Tapping into the Builder Market
March 30, 2012 - 4:05pm
Don Winspear, President of Dallas-based market research firm Crescent Research, gives lighting showrooms insight on how to better work with builders.

Residential Lighting: What are among the most surprising findings in your research about how showrooms can tap into the home builders’ market?

Don Winspear: It was surprising that, though half of the 200 home builders we interviewed considered themselves “very familiar” with local showrooms, a comparable proportion indicated they had not visited a showroom in the past month. Showrooms need to actively take their message to the builder market, rather than waiting for home builders to come to them.

Builders can be a loyal group. One half of the builders have one specific showroom that is their favorite. One quarter have no loyalty at all; they will shop different showrooms as they see fit.

Home builders from around the country believe that the homeowner is still the most influential party when it comes to buying lights. Still, four in 10 of our [builder] respondents report they are directly involved in that decision. That suggests showrooms may gain additional influence by marketing their products and services directly to builders.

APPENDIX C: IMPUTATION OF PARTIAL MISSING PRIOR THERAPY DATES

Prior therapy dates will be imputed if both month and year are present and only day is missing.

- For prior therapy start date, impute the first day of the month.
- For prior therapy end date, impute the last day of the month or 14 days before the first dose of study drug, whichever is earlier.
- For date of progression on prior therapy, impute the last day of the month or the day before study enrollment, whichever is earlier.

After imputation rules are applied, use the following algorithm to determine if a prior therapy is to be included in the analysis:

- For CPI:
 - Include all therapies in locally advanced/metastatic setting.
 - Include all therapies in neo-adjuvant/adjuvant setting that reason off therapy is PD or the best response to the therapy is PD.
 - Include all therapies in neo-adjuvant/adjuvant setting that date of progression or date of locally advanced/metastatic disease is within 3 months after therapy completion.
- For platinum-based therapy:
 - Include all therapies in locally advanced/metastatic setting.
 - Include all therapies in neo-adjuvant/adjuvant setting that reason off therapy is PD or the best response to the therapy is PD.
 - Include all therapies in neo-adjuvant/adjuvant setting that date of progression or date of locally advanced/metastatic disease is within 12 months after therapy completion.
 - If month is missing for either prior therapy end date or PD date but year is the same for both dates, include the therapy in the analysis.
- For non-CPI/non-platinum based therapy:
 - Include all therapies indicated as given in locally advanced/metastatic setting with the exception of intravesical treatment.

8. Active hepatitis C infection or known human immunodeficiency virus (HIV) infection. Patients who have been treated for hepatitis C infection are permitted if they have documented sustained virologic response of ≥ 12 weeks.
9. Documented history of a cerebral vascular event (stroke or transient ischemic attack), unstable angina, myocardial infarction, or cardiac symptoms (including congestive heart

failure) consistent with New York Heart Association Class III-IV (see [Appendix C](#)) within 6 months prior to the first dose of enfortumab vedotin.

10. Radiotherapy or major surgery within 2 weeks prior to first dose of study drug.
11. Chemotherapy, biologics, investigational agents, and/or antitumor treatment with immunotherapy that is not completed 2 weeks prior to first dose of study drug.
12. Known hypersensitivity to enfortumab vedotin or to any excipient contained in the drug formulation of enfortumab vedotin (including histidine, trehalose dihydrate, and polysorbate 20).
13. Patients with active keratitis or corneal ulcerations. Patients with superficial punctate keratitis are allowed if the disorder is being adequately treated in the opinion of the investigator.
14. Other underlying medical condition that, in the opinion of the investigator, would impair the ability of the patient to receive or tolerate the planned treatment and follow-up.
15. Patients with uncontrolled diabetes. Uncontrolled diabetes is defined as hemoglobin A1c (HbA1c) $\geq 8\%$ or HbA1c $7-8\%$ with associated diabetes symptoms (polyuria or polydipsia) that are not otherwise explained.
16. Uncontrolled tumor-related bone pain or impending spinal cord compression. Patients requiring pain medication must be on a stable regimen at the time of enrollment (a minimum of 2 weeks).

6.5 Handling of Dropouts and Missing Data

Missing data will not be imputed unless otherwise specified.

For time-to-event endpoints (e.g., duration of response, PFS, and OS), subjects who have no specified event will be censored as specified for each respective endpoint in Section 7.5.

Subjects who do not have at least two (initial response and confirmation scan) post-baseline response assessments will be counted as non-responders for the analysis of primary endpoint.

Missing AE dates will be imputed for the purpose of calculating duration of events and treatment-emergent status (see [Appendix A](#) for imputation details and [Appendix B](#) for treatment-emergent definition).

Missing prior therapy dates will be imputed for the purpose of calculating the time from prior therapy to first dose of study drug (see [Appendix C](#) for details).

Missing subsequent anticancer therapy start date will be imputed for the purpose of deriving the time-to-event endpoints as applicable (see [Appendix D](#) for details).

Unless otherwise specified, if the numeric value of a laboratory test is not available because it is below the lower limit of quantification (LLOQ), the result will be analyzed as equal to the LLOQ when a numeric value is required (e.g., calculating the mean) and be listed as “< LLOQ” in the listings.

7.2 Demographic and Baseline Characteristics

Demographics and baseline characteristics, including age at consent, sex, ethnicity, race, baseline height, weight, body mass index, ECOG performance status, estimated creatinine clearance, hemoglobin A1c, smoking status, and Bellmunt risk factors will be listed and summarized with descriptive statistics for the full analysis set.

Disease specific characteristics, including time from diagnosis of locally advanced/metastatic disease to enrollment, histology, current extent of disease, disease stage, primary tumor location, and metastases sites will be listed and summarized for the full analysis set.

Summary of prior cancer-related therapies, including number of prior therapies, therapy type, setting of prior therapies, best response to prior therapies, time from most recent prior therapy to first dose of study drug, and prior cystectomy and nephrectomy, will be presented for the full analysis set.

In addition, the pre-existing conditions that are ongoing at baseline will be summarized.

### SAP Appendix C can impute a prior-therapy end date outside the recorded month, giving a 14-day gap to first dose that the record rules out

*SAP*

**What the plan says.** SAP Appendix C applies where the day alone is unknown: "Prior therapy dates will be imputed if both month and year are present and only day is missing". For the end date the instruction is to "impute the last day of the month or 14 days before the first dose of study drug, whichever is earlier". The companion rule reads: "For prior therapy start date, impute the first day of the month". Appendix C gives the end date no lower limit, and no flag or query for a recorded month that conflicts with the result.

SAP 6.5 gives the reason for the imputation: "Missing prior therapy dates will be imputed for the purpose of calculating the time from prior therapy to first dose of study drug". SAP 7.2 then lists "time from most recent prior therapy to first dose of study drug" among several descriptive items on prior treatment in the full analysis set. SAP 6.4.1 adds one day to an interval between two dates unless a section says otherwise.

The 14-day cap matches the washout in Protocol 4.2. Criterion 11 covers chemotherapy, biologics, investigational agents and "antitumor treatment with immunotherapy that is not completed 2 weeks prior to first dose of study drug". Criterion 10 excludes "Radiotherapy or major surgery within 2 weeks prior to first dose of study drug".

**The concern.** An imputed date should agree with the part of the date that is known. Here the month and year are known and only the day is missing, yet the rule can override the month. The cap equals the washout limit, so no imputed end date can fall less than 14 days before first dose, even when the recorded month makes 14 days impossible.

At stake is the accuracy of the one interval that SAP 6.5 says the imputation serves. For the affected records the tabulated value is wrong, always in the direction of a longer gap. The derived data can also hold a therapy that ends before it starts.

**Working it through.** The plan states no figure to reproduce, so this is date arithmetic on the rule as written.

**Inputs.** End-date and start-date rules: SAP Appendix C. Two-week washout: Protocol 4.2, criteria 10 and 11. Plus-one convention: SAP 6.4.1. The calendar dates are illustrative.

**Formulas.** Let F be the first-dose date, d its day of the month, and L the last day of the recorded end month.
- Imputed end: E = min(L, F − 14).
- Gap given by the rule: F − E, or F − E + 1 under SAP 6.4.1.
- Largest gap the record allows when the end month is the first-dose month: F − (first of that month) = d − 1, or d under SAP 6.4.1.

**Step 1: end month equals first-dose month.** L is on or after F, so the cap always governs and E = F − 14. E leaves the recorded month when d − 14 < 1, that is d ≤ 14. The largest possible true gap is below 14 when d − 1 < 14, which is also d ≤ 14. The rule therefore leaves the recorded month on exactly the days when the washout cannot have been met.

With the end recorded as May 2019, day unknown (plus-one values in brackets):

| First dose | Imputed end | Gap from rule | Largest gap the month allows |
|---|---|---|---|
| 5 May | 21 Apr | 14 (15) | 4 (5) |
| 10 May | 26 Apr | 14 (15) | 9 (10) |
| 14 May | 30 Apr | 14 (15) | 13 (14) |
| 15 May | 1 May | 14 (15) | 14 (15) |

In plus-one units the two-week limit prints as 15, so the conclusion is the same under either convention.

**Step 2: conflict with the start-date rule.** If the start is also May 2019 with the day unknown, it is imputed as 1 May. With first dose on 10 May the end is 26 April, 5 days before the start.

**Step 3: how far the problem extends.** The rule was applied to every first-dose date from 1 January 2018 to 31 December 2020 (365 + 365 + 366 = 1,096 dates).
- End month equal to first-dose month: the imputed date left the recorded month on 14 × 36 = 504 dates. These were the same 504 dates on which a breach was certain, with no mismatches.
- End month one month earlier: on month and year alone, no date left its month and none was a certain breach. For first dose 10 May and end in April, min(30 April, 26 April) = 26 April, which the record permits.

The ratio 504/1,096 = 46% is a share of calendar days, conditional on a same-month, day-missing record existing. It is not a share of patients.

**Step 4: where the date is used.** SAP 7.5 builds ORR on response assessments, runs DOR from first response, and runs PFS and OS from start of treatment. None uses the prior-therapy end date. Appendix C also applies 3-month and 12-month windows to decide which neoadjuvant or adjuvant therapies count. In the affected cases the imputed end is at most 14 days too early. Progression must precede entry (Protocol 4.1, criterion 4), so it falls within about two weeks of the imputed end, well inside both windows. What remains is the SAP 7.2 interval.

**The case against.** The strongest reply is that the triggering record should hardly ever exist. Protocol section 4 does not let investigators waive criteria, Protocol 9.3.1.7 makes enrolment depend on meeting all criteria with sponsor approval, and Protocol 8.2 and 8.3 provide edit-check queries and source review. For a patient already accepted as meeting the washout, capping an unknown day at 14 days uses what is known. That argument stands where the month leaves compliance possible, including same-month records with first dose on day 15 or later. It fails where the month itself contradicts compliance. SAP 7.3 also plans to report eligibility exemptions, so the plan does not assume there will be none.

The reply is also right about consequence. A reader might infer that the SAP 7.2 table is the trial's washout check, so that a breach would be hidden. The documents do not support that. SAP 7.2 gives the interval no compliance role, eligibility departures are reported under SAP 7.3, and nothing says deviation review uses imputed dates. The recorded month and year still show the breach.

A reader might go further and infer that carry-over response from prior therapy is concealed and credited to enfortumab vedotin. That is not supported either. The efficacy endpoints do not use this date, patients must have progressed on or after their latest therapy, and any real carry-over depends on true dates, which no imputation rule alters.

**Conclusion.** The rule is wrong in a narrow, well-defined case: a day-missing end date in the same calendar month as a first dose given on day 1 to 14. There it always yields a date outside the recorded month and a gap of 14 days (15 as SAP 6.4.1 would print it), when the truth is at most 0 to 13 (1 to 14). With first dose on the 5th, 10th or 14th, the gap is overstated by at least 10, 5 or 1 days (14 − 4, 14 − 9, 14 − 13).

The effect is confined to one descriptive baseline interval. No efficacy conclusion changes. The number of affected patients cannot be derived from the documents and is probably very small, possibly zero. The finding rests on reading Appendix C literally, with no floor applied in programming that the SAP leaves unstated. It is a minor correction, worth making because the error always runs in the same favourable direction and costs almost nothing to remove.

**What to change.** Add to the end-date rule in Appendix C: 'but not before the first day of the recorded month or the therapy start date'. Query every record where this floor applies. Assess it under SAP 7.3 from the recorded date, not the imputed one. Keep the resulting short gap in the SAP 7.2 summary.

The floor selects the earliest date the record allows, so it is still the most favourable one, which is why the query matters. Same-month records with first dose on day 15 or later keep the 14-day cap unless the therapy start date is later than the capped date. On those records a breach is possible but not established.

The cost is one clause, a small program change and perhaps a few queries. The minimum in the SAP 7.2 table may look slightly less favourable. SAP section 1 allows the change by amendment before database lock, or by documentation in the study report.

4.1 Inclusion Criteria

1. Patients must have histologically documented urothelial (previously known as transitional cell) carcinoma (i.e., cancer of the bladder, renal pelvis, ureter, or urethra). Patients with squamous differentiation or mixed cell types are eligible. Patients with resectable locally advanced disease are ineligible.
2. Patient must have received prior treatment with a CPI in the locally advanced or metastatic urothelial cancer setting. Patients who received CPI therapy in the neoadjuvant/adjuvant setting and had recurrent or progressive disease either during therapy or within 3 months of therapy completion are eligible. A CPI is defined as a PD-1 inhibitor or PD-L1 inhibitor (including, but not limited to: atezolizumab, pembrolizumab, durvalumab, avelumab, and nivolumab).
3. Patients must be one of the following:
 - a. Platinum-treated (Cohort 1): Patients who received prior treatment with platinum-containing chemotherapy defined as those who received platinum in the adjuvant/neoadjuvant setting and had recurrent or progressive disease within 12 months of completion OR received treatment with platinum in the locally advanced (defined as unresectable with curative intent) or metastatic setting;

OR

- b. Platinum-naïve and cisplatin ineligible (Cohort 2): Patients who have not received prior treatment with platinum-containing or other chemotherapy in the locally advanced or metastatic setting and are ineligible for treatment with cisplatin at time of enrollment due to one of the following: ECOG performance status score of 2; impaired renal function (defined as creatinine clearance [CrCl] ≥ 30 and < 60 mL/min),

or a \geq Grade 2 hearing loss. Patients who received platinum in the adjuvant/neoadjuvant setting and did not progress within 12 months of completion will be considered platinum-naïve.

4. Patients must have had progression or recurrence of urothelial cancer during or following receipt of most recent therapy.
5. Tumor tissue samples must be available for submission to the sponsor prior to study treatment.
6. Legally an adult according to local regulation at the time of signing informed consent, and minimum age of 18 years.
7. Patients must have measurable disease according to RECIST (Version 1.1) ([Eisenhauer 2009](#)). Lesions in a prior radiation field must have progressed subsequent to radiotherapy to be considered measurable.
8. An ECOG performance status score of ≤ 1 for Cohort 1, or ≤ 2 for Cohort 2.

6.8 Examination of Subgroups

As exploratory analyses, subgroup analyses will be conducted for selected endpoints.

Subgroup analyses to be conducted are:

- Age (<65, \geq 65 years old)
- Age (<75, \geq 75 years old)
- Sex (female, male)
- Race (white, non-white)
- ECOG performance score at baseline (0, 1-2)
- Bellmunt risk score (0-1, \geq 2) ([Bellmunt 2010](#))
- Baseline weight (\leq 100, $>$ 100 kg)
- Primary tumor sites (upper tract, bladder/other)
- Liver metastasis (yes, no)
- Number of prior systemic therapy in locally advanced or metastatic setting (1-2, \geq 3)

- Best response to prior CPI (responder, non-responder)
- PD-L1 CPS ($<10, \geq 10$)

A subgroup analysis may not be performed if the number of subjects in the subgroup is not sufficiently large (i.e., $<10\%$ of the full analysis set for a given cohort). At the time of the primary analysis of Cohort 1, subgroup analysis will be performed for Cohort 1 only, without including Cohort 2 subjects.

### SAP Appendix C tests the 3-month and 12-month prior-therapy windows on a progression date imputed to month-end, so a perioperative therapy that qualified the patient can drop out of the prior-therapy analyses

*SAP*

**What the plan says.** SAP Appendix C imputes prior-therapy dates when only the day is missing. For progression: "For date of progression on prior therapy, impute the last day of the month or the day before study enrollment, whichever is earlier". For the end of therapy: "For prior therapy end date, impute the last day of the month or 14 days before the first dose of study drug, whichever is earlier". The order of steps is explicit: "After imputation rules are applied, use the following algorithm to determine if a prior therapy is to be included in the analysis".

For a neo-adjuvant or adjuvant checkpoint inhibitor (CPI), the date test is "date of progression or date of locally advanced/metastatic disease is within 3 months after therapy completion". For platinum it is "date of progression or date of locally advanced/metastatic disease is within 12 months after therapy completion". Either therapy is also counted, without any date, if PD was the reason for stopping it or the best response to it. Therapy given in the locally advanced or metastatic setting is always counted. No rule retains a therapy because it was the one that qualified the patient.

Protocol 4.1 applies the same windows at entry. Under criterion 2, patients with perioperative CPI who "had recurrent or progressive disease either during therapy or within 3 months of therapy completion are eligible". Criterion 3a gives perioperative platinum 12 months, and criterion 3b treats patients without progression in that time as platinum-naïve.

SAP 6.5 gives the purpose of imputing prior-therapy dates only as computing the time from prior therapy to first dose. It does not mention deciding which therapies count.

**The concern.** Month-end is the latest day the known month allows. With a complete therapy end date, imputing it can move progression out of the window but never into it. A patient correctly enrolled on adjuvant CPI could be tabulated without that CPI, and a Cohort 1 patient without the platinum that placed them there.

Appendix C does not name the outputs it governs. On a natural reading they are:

RL: Why do you think working with builders has so much potential for showrooms at this time?

DW: Showrooms have not actively communicated with this market, and more than one-third of builders believe they are an underutilized resource when it comes to lighting. Showrooms should consider developing strong relationships with builders who are not loyal to a single store. Or they could work to shift local builders’ loyalty from another showroom to theirs.

RL: What is the number one thing a showroom can do to obtain a larger share of the builder market?

DW: Market to them. Nearly two-thirds of builders in the survey received no marketing communications from showrooms in the month prior to this [2003] research. And about one-half of those want to get more information from lighting showrooms. Target the messages on issues that are critical to that market: special pricing, a variety of styles and designs, lots of samples and low everyday pricing.

But showrooms should also be careful they do not bombard builders with their marketing efforts. If I were a showroom owner, I would consider sending builders formal literature three or four times a year.

RL: What is the biggest challenge showrooms confront in corralling more of the builder market?

DW: Finding more and creative ways to collaborate with builders. Showrooms should equip builders with tools that help them bring up lighting to homeowners [since] many homeowners don’t pay the topic enough attention.

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